David Reiling, CEO of St. Paul-based Sunrise Banks, said his bank has already fielded some inquiries from fintech businesses that had money in Silicon Valley Bank and are looking for places to move it.

Meanwhile, several publicly held, Minnesota-based technology and med-tech companies issued statements assuring investors they had no connection with Silicon Valley Bank, including Baudette-based ANI Pharmaceuticals, Plymouth-based DiaMedica Therapeutics and Eden Prairie-based NeuroOne Medical Technologies.

New Brighton-based Cardiovascular Systems does have an operating account with SVB, but a company spokesman said their overall exposure to SVB is minimal.

What does FDIC-insured mean? What does it cover?

FDIC insurance covers traditional deposit accounts, and depositors do not need to apply for it. Accounts are covered up to $250,000, including checking accounts, savings accounts, money market accounts and certificates of deposit.

Most online banks are also FDIC-insured. Customers can double check with their bank to confirm this.

In the case of Silicon Valley Bank, accounts of more than $250,000 were initially vulnerable when it had to shut down, making some companies worried they wouldn't be able to make payroll. But that issue is now resolved as federal regulators have guaranteed all depositors will be able to access their funds.

What to do if you're worried about your bank accounts?

"You don't have to do anything out of safety concerns," McBride said. "If you want to move money because you can get a better interest rate, go for it. But I would have said that last week."

While not urgent, McBride suggests evaluating savings and other accounts if concerned about whether they're FDIC insured to seek alternatives since the extended federal protection as of Sunday might not stay in place for the longer term.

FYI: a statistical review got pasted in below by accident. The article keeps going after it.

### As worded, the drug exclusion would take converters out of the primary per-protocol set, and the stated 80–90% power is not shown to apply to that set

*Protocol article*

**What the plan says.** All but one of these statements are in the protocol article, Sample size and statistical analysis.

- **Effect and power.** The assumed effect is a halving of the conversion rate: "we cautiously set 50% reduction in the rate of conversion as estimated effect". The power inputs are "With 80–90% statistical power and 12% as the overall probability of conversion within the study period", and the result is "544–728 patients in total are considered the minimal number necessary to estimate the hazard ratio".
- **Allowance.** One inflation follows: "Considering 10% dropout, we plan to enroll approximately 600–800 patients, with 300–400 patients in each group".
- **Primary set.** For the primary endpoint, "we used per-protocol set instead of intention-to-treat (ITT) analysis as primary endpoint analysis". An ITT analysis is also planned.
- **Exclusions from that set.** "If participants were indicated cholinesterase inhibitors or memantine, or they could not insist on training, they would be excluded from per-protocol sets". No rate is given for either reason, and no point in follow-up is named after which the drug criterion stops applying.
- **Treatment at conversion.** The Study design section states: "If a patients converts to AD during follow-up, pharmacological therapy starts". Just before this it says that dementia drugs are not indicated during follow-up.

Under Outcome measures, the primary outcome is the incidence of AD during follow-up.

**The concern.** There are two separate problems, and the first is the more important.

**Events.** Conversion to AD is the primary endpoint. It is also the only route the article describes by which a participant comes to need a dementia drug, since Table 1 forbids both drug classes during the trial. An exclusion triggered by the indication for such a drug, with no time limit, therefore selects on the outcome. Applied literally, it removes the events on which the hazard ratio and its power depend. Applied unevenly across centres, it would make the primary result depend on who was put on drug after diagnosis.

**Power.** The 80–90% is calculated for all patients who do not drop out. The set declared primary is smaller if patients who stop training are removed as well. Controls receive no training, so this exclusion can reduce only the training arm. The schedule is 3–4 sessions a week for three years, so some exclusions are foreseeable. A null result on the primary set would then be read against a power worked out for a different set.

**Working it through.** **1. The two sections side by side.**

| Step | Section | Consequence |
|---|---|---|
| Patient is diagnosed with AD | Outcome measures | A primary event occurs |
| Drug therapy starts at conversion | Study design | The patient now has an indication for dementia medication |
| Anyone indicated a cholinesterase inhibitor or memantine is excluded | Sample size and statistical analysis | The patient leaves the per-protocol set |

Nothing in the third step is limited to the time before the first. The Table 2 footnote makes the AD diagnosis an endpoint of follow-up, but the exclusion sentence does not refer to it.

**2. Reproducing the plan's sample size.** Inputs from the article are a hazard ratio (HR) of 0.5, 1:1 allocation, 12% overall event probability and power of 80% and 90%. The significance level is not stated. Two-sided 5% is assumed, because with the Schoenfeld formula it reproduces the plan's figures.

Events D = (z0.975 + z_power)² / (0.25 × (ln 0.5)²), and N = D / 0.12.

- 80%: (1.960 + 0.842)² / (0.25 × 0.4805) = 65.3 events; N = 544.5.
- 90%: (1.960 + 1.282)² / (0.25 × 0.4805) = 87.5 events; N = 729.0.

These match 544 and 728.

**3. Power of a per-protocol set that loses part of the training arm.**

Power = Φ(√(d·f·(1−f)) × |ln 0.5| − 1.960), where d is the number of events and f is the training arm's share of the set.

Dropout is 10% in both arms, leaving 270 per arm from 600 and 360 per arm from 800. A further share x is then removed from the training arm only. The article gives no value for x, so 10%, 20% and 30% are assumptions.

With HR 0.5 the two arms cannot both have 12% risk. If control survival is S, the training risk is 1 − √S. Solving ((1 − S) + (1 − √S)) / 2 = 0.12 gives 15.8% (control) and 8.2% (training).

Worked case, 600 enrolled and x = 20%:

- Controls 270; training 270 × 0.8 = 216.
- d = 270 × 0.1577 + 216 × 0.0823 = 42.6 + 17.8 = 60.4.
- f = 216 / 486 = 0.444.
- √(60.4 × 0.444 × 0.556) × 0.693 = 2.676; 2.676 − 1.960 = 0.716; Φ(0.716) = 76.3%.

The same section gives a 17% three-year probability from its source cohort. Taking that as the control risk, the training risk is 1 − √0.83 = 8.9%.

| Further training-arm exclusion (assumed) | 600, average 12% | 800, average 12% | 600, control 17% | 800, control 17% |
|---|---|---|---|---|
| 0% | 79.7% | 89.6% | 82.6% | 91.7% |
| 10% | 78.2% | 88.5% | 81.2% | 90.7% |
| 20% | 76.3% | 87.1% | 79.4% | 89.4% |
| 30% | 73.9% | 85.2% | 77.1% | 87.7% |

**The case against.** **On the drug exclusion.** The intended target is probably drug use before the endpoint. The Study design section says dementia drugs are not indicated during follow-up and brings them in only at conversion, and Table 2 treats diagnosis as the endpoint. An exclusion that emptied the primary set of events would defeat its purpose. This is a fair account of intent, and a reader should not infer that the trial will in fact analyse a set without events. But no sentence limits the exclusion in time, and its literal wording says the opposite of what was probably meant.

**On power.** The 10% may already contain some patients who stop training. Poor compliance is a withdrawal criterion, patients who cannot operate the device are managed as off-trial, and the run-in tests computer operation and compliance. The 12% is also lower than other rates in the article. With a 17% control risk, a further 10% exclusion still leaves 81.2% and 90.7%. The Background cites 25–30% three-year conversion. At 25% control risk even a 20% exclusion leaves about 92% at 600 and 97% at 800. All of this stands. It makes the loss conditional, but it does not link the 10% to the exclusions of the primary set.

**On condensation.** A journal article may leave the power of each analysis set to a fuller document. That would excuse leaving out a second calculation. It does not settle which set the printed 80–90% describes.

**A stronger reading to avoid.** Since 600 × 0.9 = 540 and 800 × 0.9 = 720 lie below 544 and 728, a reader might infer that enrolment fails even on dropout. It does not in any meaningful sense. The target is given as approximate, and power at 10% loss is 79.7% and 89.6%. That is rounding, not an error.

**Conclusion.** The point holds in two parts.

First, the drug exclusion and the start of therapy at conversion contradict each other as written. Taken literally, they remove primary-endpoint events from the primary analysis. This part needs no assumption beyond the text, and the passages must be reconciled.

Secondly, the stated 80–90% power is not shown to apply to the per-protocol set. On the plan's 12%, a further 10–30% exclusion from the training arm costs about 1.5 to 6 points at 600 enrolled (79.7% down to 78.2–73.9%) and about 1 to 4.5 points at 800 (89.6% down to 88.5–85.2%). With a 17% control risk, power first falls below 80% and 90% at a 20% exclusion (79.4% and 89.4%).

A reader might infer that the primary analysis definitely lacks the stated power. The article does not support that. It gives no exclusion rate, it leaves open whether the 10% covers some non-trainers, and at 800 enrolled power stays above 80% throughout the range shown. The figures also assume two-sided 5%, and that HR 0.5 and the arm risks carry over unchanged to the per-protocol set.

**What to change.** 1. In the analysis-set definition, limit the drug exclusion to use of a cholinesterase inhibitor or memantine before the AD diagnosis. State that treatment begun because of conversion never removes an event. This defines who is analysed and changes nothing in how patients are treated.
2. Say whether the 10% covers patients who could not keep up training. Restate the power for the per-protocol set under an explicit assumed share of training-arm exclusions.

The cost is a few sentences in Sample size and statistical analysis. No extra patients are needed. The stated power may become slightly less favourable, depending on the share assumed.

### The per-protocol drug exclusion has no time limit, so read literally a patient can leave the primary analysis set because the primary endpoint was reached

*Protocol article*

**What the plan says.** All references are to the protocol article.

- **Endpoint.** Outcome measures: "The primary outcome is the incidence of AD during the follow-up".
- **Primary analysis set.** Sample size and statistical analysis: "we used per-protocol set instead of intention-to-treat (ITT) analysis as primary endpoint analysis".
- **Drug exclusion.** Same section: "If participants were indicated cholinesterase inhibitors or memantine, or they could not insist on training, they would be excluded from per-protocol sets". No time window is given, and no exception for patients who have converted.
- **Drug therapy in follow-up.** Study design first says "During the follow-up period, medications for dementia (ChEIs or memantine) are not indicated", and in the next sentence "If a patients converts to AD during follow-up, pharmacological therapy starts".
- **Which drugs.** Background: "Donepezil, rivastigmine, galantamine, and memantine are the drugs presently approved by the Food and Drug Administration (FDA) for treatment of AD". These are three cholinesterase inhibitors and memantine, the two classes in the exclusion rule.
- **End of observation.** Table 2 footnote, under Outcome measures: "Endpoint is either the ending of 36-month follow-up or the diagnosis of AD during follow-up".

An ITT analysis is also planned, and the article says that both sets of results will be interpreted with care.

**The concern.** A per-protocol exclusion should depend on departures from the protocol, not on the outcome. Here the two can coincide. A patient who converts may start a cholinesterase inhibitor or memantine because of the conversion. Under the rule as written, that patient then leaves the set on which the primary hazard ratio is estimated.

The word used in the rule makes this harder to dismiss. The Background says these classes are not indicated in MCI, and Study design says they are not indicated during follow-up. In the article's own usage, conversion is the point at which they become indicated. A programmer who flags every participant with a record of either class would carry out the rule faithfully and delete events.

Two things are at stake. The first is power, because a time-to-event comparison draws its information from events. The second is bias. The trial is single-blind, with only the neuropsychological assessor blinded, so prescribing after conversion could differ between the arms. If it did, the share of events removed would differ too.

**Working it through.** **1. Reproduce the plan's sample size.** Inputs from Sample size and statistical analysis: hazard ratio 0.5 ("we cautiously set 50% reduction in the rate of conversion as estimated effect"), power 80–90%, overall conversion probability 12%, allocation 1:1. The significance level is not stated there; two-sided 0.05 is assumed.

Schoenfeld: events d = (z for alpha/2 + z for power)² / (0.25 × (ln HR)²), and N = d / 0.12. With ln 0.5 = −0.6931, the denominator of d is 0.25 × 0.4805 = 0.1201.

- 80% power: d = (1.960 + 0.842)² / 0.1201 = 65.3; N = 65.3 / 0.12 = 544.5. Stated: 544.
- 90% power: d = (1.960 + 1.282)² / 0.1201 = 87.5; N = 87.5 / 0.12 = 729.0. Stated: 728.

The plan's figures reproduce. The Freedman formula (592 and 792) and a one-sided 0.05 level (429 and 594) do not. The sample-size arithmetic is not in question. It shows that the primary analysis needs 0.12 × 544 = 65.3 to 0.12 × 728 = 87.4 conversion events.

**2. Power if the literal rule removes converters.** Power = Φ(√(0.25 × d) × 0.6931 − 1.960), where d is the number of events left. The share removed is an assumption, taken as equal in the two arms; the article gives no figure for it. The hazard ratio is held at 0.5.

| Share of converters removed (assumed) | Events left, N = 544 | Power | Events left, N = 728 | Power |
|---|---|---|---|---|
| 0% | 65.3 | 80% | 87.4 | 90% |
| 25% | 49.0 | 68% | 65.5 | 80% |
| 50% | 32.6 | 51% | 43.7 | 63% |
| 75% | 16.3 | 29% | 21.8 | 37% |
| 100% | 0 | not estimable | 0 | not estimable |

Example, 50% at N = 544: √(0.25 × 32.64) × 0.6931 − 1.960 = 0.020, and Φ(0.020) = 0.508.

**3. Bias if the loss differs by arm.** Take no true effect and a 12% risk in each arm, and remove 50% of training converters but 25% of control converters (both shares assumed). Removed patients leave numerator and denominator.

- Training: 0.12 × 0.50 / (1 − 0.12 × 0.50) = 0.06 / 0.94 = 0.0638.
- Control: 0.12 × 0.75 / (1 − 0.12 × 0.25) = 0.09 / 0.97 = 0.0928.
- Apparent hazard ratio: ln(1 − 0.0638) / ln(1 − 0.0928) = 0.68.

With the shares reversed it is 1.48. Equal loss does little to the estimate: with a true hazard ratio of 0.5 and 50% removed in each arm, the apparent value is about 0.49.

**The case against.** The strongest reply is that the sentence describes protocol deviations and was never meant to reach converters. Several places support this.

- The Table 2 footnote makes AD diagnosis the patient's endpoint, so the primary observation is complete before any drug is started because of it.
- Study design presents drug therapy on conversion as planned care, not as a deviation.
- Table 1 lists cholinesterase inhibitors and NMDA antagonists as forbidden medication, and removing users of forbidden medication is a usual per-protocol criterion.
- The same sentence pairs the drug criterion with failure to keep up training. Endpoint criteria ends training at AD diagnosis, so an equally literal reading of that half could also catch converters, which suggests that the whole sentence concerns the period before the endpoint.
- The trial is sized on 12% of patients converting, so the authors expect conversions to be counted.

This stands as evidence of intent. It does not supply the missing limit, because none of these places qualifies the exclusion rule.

Coleman also added that individuals and businesses can spread out their deposits among multiple financial institutions; use sweep accounts that automatically transfer to money market mutual funds or treasuries held in their name; and monitor the financial conditions of the places where they bank.

Silicon Valley Bank failed because a lot of depositors attempted to withdraw their money in a relatively short period of time, he said, and it did not have enough liquid assets to meet the demand.

"Most financial institutions are prepared for that and have a balance sheet that would be sufficient to enable them to meet those demands," McBride said, adding that regulators also keep a close watch on this. "From a capital perspective, and this is certainly true in the Twin Cities, the banks are very strong."

What about retirement accounts? How are they impacted?

FDIC deposit insurance extends to some retirement accounts in which plan participants have the right to direct how to invest the money. But it depends where that money goes.

"If you have an IRA, but you're investing in stocks, you're not protected from investment loss," McBride said.

Includes reporting from Star Tribune wire services.